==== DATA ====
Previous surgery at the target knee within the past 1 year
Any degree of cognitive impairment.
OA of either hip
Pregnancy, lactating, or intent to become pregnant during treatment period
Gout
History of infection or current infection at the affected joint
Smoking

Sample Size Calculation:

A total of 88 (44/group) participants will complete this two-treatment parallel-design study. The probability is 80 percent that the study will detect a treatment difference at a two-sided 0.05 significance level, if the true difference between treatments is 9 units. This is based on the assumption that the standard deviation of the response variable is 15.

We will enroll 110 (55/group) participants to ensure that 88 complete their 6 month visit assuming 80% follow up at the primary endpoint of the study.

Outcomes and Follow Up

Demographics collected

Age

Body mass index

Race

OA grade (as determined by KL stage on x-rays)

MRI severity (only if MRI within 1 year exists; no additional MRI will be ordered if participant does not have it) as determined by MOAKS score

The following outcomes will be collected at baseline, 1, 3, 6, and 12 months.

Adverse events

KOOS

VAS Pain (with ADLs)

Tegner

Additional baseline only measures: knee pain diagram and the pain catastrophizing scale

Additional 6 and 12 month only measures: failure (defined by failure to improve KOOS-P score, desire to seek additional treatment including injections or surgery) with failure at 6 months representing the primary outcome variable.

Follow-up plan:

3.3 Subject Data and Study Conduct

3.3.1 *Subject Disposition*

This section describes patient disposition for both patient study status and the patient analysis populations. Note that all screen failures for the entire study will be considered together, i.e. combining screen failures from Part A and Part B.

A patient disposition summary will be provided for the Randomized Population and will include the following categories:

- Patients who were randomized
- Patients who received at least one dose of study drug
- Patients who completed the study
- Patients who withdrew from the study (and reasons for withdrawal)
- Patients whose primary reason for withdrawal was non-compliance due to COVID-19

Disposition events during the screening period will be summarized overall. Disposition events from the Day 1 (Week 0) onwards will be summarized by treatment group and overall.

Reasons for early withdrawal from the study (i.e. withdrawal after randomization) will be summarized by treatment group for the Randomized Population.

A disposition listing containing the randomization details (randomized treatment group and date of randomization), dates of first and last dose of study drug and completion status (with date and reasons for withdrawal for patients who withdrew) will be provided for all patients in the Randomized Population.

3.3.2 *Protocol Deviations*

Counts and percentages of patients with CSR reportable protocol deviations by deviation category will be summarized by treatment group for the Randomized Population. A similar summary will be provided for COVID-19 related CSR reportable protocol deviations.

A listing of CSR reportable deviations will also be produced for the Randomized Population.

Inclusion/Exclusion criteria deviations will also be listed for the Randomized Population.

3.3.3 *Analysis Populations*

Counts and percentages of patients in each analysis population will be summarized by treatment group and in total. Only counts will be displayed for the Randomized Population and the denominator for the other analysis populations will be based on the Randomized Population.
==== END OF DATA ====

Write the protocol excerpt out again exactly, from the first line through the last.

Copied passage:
Previous surgery at the target knee within the past 1 year
Any degree of cognitive impairment.
OA of either hip
Pregnancy, lactating, or intent to become pregnant during treatment period
Gout
History of infection or current infection at the affected joint
Smoking

Sample Size Calculation:

A total of 88 (44/group) participants will complete this two-treatment parallel-design study. The probability is 80 percent that the study will detect a treatment difference at a two-sided 0.05 significance level, if the true difference between treatments is 9 units. This is based on the assumption that the standard deviation of the response variable is 15.

We will enroll 110 (55/group) participants to ensure that 88 complete their 6 month visit assuming 80% follow up at the primary endpoint of the study.

Outcomes and Follow Up

Demographics collected

Age

Body mass index

Race

OA grade (as determined by KL stage on x-rays)

MRI severity (only if MRI within 1 year exists; no additional MRI will be ordered if participant does not have it) as determined by MOAKS score

The following outcomes will be collected at baseline, 1, 3, 6, and 12 months.

Adverse events

KOOS

VAS Pain (with ADLs)

Tegner

Additional baseline only measures: knee pain diagram and the pain catastrophizing scale

Additional 6 and 12 month only measures: failure (defined by failure to improve KOOS-P score, desire to seek additional treatment including injections or surgery) with failure at 6 months representing the primary outcome variable.

Follow-up plan:

3.3 Subject Data and Study Conduct

3.3.1 *Subject Disposition*

This section describes patient disposition for both patient study status and the patient analysis populations. Note that all screen failures for the entire study will be considered together, i.e. combining screen failures from Part A and Part B.

A patient disposition summary will be provided for the Randomized Population and will include the following categories:

- Patients who were randomized
- Patients who received at least one dose of study drug
- Patients who completed the study
- Patients who withdrew from the study (and reasons for withdrawal)
- Patients whose primary reason for withdrawal was non-compliance due to COVID-19

Disposition events during the screening period will be summarized overall. Disposition events from the Day 1 (Week 0) onwards will be summarized by treatment group and overall.

Reasons for early withdrawal from the study (i.e. withdrawal after randomization) will be summarized by treatment group for the Randomized Population.

A disposition listing containing the randomization details (randomized treatment group and date of randomization), dates of first and last dose of study drug and completion status (with date and reasons for withdrawal for patients who withdrew) will be provided for all patients in the Randomized Population.

3.3.2 *Protocol Deviations*

Counts and percentages of patients with CSR reportable protocol deviations by deviation category will be summarized by treatment group for the Randomized Population. A similar summary will be provided for COVID-19 related CSR reportable protocol deviations.

A listing of CSR reportable deviations will also be produced for the Randomized Population.

Inclusion/Exclusion criteria deviations will also be listed for the Randomized Population.

3.3.3 *Analysis Populations*

Counts and percentages of patients in each analysis population will be summarized by treatment group and in total. Only counts will be displayed for the Randomized Population and the denominator for the other analysis populations will be based on the Randomized Population.